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Pacific Yurts' Blog

Just How Tough Are Pacific Yurts Anyway?

Posted by admin on July 22, 2011 in Maintenance with No Comments


Oak tree on Pacific Yurt

Fallen oak on yurt

As Pacific Yurts employees arrived for work on Tuesday, July 19th, 2011 they were greeted by a fallen sixty foot oak tree. Some time early that morning the mighty oak had given up trying to hold itself vertical and fell over on its side.

Unfortunately it fell directly onto one of the display yurts on the property.

A question that is often asked about the Pacific Yurt is, “what if a tree limb falls onto the yurt?” Well, here is documentation of exactly what happened when the whole tree fell on it.

Fallen oak

From the initial inspection around the yurt it didn’t look too bad, but we were a little concerned about what it would look like when we went inside for a look around. We were prepared for the possibility of having to replace a few rafters and some of the lath that make up the lattice wall. Part of the beauty of our yurt construction is the ease with which you can make repairs or replace broken components, so we weren’t too worried.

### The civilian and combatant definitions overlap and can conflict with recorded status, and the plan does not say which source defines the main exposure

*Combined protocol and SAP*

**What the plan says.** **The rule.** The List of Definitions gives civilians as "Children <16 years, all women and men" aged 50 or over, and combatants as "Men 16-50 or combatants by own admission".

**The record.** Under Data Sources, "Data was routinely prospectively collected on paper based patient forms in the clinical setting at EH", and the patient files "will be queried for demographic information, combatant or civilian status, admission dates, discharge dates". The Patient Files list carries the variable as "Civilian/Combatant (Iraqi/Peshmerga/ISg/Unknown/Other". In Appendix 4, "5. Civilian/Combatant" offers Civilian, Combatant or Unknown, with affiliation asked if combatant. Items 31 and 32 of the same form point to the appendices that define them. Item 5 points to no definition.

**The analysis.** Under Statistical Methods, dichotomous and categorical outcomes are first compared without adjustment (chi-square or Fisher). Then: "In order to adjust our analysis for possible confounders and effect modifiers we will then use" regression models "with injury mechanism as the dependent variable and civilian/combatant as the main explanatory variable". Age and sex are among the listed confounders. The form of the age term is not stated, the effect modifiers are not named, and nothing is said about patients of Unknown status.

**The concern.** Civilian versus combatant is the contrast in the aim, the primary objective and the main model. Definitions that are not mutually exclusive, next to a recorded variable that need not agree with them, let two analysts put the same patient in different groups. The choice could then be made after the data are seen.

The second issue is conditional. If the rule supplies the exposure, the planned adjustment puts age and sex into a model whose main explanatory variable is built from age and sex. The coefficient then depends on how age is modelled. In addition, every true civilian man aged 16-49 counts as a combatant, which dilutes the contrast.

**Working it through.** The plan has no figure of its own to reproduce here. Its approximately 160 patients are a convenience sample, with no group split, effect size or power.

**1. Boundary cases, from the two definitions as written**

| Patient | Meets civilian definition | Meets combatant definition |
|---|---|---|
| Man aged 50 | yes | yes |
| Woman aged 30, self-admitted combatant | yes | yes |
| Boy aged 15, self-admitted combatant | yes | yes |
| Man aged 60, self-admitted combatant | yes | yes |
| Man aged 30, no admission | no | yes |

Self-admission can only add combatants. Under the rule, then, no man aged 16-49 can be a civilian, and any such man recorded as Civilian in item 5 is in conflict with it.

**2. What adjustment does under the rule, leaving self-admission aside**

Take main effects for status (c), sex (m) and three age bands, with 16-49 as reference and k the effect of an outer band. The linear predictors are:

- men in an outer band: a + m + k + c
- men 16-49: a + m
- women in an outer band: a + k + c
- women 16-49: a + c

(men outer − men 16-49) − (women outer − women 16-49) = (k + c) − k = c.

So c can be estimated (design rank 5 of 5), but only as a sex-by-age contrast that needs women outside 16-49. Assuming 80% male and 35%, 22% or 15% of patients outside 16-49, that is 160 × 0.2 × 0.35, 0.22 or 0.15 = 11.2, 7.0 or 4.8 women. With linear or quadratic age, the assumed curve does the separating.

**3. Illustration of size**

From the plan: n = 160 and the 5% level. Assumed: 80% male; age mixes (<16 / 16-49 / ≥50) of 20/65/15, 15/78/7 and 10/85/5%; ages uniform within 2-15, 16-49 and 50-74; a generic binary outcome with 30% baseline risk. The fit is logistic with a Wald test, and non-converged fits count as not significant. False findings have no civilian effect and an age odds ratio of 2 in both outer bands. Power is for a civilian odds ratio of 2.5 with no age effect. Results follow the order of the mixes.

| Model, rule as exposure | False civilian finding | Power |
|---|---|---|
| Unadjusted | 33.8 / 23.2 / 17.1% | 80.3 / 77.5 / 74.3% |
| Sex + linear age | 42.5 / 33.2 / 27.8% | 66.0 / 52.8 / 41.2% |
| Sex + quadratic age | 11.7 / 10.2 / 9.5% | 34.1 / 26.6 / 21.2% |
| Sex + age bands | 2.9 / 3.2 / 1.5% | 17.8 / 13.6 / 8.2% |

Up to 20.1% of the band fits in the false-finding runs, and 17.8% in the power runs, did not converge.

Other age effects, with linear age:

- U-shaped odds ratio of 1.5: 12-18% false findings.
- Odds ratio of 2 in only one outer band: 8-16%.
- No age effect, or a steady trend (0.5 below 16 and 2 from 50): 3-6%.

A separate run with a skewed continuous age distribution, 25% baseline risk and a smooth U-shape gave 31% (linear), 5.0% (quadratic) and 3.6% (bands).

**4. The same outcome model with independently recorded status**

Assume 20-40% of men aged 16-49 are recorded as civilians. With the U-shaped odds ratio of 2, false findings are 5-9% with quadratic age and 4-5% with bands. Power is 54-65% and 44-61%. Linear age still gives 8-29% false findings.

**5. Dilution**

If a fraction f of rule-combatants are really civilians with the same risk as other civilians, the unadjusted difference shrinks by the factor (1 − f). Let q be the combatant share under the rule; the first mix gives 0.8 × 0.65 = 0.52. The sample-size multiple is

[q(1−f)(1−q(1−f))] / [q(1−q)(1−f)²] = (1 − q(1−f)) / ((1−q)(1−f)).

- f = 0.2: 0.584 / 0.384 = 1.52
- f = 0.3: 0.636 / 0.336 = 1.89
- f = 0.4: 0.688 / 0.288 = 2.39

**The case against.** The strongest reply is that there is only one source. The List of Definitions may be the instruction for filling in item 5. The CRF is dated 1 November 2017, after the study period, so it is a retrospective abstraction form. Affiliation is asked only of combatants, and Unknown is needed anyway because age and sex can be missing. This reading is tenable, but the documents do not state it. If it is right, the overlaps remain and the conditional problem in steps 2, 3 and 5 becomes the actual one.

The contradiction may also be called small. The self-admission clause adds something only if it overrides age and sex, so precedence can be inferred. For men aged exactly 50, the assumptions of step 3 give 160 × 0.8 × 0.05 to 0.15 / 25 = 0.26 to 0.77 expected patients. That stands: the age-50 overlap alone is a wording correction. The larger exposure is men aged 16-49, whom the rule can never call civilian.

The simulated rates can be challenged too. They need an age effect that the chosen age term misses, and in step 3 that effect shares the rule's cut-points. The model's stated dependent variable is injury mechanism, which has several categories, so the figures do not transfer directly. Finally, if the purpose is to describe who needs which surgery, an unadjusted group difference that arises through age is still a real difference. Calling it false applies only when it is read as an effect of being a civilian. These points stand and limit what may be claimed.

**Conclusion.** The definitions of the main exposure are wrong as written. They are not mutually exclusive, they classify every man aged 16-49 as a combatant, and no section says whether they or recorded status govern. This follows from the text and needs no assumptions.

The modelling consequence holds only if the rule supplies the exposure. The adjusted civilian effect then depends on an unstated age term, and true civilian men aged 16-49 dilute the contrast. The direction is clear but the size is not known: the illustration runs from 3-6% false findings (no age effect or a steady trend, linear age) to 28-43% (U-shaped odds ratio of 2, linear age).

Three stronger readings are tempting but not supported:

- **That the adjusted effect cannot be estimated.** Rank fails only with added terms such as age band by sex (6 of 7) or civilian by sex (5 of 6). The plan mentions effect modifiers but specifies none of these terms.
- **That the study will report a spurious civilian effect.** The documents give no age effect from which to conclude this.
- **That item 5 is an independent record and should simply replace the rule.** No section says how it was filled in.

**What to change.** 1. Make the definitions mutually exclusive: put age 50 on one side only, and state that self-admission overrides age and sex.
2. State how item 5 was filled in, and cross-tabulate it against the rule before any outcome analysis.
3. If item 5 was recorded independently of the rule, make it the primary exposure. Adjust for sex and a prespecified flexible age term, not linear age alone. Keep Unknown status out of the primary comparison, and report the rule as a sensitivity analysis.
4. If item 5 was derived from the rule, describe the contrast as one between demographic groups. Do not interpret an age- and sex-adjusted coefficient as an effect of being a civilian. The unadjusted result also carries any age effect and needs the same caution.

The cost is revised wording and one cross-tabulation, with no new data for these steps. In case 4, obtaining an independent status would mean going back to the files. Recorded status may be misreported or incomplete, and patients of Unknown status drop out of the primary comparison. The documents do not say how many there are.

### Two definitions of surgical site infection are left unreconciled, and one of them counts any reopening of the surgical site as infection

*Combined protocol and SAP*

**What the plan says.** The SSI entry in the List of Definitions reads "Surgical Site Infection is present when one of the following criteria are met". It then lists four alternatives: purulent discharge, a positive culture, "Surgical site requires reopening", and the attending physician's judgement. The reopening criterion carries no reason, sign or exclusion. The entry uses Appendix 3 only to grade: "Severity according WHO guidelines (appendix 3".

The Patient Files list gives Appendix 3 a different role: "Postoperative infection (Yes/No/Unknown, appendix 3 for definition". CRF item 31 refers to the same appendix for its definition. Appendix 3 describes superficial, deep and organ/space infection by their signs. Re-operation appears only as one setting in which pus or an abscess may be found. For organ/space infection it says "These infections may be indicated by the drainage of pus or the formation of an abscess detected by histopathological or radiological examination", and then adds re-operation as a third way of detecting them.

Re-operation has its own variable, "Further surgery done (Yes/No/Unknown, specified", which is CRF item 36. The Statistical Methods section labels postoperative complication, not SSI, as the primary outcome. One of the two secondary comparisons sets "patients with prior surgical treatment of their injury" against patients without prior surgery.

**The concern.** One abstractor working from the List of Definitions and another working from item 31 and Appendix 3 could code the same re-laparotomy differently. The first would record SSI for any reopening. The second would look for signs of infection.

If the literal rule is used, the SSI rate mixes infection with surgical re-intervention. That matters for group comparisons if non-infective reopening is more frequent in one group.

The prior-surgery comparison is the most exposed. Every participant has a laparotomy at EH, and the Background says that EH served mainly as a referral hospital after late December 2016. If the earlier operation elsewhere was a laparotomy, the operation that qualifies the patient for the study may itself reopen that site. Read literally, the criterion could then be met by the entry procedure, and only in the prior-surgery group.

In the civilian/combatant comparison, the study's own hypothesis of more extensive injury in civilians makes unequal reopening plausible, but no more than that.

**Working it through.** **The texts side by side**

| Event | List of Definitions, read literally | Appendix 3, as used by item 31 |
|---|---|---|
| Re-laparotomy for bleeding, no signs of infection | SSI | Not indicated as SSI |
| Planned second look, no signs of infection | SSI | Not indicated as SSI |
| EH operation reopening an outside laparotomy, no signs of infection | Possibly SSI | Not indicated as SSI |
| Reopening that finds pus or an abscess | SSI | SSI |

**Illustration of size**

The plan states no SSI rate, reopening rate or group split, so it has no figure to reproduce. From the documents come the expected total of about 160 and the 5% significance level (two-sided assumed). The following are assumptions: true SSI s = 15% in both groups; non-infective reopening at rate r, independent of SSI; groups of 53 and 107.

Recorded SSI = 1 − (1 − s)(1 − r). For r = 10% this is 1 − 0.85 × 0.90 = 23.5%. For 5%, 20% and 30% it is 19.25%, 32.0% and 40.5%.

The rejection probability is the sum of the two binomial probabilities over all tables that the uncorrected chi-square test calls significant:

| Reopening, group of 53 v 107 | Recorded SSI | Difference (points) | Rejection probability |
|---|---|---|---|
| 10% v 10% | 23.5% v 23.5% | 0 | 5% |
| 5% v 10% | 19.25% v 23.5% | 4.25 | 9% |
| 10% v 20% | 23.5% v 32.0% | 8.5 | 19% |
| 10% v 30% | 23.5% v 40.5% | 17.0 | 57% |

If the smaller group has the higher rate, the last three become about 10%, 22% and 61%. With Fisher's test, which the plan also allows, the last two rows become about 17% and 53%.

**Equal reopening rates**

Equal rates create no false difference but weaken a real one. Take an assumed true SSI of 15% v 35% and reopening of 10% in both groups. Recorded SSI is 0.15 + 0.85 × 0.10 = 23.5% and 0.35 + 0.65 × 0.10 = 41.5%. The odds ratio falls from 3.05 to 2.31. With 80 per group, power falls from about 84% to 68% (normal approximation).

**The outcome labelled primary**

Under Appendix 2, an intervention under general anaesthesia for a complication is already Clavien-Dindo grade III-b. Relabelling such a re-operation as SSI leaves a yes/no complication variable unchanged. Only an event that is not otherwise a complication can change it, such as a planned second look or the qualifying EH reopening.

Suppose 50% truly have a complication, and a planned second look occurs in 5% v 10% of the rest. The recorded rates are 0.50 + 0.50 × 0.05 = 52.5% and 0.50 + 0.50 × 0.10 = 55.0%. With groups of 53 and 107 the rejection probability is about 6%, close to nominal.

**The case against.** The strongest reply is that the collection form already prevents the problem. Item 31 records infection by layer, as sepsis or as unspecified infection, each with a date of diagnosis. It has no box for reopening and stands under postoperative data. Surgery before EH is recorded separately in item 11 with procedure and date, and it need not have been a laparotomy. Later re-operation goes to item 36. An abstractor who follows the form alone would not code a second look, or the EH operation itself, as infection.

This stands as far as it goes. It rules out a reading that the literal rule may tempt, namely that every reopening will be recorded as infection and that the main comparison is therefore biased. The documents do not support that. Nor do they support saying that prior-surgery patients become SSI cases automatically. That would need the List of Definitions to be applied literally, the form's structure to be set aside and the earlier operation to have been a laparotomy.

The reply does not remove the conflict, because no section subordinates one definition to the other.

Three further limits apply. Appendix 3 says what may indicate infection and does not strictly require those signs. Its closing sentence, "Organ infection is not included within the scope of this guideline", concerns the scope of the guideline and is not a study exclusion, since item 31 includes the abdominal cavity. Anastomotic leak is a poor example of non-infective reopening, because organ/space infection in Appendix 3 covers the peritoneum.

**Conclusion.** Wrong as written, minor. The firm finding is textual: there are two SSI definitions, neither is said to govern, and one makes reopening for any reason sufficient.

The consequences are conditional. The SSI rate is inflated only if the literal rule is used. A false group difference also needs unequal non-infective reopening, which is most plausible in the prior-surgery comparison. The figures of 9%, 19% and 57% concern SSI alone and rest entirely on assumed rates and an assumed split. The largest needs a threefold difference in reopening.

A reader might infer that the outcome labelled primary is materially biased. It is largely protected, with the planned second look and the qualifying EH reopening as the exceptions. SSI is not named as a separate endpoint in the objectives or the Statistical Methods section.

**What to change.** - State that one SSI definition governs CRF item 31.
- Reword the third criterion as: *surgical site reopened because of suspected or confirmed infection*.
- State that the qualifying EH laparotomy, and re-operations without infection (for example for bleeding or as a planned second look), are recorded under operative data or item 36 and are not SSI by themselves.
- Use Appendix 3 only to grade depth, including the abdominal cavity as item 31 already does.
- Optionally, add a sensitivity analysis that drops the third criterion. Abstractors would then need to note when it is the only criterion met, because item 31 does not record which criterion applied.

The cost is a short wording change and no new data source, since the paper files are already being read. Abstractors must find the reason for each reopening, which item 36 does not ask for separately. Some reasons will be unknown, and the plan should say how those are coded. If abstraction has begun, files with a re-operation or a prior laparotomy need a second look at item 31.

A close inspection of the yurt interior had surprising results. Not a single piece of the yurt framework was cracked or damaged in any way! In fact, it looked as if there were only a few punctures in the top cover and roof insulation, but we still had to get the huge tree off the yurt without causing any further damage before a full inspection could be done.

Pacific Yurt interior damage

Interior before removing tree

After making a few calls we hired some local professionals who carefully and methodically removed the tree piece by piece. By Tuesday evening the entire tree had been removed from the site.

Wednesday morning we could finally get a good look at the entire yurt, inside and out, to make a full assessment of the damage the old oak tree had caused. To everyone’s amazement the four punctures in the roof and insulation were the only damage that the yurt sustained!

By the end of Wednesday’s work day the insulation and top cover had been repaired and visitors who stopped by had no idea that just one day prior there had been a sixty foot oak tree resting on the yurt. Amazingly enough the total cost for repair items was $27.50. This includes a top cover patch kit, liner patch kit and a roll of foil tape. The cost of having the tree removed was offset by the amount of firewood the tree provided.